Head pressing is a term used in veterinary medicine to describe a behavior where a cat (or dog) presses their head into something. This article will describe what is head pressing in cats and review the possible causes.
What Does Head Pressing in Cats Look Like?
When a cat head presses, they are generally standing close to a wall, flat surface, corner, or something else with their head facing and touching that surface. Head pressing can occur in age, sex, or breed of cat and has many different potential causes from normal to extremely serious.
When Head Pressing in Cats Can Be Normal
Head pressing in cats can be a normal behavior. Some cats will press their head against your arm or your forehead as a sign of communication. This behavior is commonly known by the name of bunting.
Cats have scent glands in various locations on their bodies and use them to communicate. The glands are located under their chin, corners of their mouth, forehead, ears, between the toes, and along their tails. The scent glands release pheromones. A pheromone is a chemical substance that is considered unique to each cat which can communicate information about their mood or demeanor, identity, sex, and even when the cat was there and potentially which direction he was heading.
Cats can bunt or head press against you, inanimate objects, other pets, as well as other cats using different parts of their body depending on the location, height of the object of interest, and what they want to communicate.
The bunting behavior leaves scent marking on you or objects to help them communicate pleasure or ownership or to other cats as a way to say “hello” in a peaceful manner. One way our cats may communicate their trust and vulnerability to you is to bunt, rub their head to your face, with their eyes open.
Medical Causes Head Pressing in Cats
Head pressing in cats can also be very abnormal. In these cases that head pressing can be against a wall or other surface for a persistent amount of time. Most often, the cat pressing appears to be without obvious enjoyment and sometimes the cat appears to be unaware of their surroundings or that they are doing it. It can also be associated with other clinical symptoms such as trouble walking, blindness, and/or seizures.
There are many possible serious diseases and disorders in cats that can cause head pressing in cats. They include:
- Prosencephalon diseases - are problems affecting of the forebrain of cats. Learn more about What is
- Prosencephalon Disease in Cats?
- Liver shunt or liver failure - can cause head pressing in cats. A liver shunt can be due to a congenital, from a developed problem, or from liver failure.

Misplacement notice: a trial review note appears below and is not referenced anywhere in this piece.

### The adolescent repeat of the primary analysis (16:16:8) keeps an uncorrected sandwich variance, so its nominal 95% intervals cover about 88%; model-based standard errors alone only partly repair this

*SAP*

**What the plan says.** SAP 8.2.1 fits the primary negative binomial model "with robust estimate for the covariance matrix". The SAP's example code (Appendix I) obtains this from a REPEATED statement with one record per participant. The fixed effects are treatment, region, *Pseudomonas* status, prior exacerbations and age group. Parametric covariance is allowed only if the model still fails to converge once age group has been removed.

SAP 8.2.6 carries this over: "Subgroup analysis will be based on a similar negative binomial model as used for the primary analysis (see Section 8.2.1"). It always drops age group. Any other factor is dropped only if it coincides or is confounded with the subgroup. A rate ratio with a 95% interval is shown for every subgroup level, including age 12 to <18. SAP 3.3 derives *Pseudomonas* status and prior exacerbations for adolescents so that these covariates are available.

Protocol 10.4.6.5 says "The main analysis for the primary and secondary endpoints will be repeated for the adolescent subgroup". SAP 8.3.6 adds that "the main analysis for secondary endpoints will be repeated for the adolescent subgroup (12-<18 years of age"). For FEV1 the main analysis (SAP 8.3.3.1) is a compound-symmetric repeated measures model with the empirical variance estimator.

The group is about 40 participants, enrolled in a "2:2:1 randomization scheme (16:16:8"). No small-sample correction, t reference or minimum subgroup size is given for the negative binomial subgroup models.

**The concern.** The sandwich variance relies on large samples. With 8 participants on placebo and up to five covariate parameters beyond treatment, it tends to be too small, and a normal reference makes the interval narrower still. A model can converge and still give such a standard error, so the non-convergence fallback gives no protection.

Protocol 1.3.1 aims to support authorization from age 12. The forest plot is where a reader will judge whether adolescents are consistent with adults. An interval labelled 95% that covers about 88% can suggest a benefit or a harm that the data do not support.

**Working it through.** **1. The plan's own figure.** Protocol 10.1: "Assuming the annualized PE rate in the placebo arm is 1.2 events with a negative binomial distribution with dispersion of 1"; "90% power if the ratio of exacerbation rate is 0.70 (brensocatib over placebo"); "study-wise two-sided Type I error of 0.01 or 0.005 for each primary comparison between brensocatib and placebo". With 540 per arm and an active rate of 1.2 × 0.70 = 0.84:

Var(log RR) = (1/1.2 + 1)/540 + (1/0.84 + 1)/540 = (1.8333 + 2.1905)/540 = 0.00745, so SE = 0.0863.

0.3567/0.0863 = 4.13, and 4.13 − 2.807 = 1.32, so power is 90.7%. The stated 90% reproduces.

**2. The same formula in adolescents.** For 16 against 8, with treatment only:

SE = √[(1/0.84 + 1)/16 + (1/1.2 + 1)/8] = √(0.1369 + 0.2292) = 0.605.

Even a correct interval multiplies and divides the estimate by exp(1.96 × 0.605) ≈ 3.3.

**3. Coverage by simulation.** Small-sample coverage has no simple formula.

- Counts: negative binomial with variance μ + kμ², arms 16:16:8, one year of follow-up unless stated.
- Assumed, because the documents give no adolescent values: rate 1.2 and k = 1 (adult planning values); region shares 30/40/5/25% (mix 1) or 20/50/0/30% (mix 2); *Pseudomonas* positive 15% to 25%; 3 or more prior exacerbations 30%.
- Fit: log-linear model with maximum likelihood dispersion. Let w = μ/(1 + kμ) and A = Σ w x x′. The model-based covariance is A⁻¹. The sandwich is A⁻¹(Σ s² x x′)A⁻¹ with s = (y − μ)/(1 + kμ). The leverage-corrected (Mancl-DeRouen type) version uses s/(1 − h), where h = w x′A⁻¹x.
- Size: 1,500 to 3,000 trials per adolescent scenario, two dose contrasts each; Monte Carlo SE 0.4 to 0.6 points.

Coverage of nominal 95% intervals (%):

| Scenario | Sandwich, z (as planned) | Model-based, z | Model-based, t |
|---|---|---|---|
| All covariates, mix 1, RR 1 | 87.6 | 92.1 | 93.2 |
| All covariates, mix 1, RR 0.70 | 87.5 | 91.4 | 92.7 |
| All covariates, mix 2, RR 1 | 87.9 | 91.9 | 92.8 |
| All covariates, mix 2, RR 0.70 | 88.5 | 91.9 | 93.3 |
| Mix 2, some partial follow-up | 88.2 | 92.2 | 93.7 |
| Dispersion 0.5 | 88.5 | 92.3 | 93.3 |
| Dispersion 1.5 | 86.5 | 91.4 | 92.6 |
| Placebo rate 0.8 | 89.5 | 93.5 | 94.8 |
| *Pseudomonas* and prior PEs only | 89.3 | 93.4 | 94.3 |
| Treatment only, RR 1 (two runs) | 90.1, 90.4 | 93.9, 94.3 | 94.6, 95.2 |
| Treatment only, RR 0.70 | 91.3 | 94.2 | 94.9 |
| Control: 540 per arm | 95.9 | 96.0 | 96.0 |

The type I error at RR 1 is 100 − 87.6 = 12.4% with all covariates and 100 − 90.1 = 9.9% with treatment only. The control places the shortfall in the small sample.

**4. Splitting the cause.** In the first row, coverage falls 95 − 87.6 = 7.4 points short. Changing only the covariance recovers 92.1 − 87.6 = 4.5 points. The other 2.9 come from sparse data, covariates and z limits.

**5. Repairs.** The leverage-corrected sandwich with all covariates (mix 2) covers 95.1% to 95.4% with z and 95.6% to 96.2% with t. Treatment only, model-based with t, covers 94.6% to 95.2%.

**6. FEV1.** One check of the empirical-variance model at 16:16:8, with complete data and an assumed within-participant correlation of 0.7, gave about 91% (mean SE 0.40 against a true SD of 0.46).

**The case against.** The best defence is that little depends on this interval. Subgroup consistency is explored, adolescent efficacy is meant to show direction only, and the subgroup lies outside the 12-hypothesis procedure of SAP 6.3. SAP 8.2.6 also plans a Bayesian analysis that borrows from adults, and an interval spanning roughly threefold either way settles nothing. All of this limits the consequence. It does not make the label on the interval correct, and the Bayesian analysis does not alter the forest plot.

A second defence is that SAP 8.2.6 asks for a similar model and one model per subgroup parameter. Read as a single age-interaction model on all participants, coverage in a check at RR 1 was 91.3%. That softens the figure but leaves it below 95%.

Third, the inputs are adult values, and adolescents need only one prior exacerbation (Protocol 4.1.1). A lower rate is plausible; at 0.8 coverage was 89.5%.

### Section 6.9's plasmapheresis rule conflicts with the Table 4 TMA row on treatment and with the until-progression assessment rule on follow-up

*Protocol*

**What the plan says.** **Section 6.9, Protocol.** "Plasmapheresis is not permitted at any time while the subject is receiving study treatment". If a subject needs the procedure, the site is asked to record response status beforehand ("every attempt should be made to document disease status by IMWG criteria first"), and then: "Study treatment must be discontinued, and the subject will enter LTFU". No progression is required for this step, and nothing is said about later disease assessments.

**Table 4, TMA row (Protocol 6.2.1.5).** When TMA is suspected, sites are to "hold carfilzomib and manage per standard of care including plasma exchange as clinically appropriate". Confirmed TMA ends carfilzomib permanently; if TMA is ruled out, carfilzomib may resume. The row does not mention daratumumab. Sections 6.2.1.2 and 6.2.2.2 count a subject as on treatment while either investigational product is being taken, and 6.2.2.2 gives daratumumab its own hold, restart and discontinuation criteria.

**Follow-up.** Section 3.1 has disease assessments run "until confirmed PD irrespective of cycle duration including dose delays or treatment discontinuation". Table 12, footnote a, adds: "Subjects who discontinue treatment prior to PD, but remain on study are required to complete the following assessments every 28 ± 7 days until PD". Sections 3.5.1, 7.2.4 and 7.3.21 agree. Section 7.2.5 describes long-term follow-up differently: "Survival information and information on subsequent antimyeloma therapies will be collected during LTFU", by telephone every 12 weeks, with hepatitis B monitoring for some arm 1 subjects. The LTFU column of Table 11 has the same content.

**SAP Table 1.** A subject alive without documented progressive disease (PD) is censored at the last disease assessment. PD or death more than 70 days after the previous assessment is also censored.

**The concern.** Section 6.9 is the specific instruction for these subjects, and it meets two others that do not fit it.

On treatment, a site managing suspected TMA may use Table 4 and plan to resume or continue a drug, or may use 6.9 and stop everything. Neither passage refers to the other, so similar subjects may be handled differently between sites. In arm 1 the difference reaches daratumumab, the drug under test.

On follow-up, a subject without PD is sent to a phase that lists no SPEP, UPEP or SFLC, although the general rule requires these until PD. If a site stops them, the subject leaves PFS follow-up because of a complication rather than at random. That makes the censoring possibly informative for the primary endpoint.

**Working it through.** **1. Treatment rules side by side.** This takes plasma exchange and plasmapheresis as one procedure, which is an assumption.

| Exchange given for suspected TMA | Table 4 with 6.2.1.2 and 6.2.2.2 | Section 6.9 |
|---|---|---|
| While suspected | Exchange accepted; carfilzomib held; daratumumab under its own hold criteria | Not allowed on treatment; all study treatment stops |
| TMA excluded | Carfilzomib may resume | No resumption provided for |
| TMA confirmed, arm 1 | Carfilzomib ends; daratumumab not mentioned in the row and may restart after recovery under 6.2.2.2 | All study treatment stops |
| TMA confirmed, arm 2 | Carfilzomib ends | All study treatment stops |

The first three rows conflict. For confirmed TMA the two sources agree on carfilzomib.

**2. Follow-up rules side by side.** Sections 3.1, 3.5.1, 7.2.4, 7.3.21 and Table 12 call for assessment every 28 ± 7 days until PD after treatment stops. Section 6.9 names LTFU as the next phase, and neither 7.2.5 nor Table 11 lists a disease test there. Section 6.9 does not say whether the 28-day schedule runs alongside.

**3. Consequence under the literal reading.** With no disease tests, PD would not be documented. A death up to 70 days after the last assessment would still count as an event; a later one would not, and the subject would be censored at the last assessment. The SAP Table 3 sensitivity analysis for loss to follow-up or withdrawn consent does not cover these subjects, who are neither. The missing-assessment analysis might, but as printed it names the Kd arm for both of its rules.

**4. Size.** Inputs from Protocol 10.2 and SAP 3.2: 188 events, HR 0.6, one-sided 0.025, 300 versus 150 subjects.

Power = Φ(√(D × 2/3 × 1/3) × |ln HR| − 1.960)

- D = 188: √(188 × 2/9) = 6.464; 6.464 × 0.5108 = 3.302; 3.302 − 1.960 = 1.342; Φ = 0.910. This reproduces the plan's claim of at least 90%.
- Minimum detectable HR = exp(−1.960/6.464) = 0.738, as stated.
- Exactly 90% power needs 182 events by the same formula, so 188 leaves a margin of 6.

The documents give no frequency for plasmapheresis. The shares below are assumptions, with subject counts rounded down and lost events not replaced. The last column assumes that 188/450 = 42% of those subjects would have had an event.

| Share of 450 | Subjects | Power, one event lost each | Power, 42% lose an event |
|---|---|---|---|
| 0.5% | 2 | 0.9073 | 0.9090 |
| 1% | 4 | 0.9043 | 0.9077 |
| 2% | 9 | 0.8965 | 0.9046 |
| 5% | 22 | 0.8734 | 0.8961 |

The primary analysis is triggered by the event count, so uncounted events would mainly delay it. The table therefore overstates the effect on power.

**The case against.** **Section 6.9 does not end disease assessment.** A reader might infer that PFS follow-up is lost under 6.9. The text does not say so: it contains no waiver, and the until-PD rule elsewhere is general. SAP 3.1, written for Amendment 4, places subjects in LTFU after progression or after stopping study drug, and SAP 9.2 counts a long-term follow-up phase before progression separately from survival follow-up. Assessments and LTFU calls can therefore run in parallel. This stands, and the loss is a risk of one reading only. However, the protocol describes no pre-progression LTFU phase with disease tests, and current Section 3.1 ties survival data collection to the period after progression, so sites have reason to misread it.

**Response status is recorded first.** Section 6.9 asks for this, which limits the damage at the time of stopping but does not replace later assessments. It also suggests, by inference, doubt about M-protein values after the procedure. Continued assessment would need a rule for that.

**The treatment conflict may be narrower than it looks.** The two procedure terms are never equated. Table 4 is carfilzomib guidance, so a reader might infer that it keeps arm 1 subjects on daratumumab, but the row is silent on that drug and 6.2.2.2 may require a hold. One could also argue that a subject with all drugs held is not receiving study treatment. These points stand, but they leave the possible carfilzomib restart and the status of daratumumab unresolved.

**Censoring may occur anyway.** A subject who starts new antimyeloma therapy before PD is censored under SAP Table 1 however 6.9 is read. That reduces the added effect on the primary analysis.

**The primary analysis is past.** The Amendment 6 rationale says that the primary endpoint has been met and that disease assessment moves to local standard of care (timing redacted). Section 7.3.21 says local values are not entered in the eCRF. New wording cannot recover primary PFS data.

- Brain tumors - can cause head pressing in cats. Brain tumors may be primary arising from brain tissues or secondary developing from either surrounding or distant tissues. Some tumors can develop in other locations in the body and spread (metastasize) to the brain.
- Metabolic disorders - such as from low blood sodium levels (hyponatremia) or high blood sodium (hypernatremia) can cause head pressing in cats.
- Strokes -also known as a cerebral vascular accident, is caused by a disruption of blood supply to the brain that results in failure of nerve impulses to be transmitted from the brain to the rest of the body can cause head pressing.
- Infections - of the nervous system can cause head pressing in cats. It can be caused by bacterial, viral (feline infectious peritonitis virus, feline leukemia virus, rabies), fungal infections (blastomycosis, cryptococcosis, histoplasmosis), parasitic infestations, and/or protozoal infections (toxoplasmosis, encephalitozoonosis).
- Toxins - such as rat or mouse poison, pesticides, antifreeze, can cause symptoms of head pressing in cats.
- Head trauma - can occur in cats such as from blunt trauma (being hit in the head), penetrating injury (such as a pellet or bullet wound), or by falls (cats falling from windows). This can cause bleeding into the brain or around the brain. In addition swelling of tissues can cause brain injury that leads to head pressing.
Prevention of Head Pressing in Cats
The best way to prevent head pressing in cats that is due to a medical problem may include:
- Keep your cat indoors is the safest way to prevent your cat from trauma such as gunshot wounds or being hit by a car as well as exposure to infectious diseases such as rabies and feline leukemia virus (FeLV) or feline immunodeficiency virus (FIV).
- Parasite control medications to prevent fleas and ticks should be formulated for cats and dosed to the correct weight of your cat. NEVER use dog medication on a cat without the approval of your veterinarian.
- Keep vaccinations current to prevent infectious diseases such as distemper, feline leukemia virus, and rabies.
- Prevent access to toxins such as rat poison, pesticides, and antifreeze.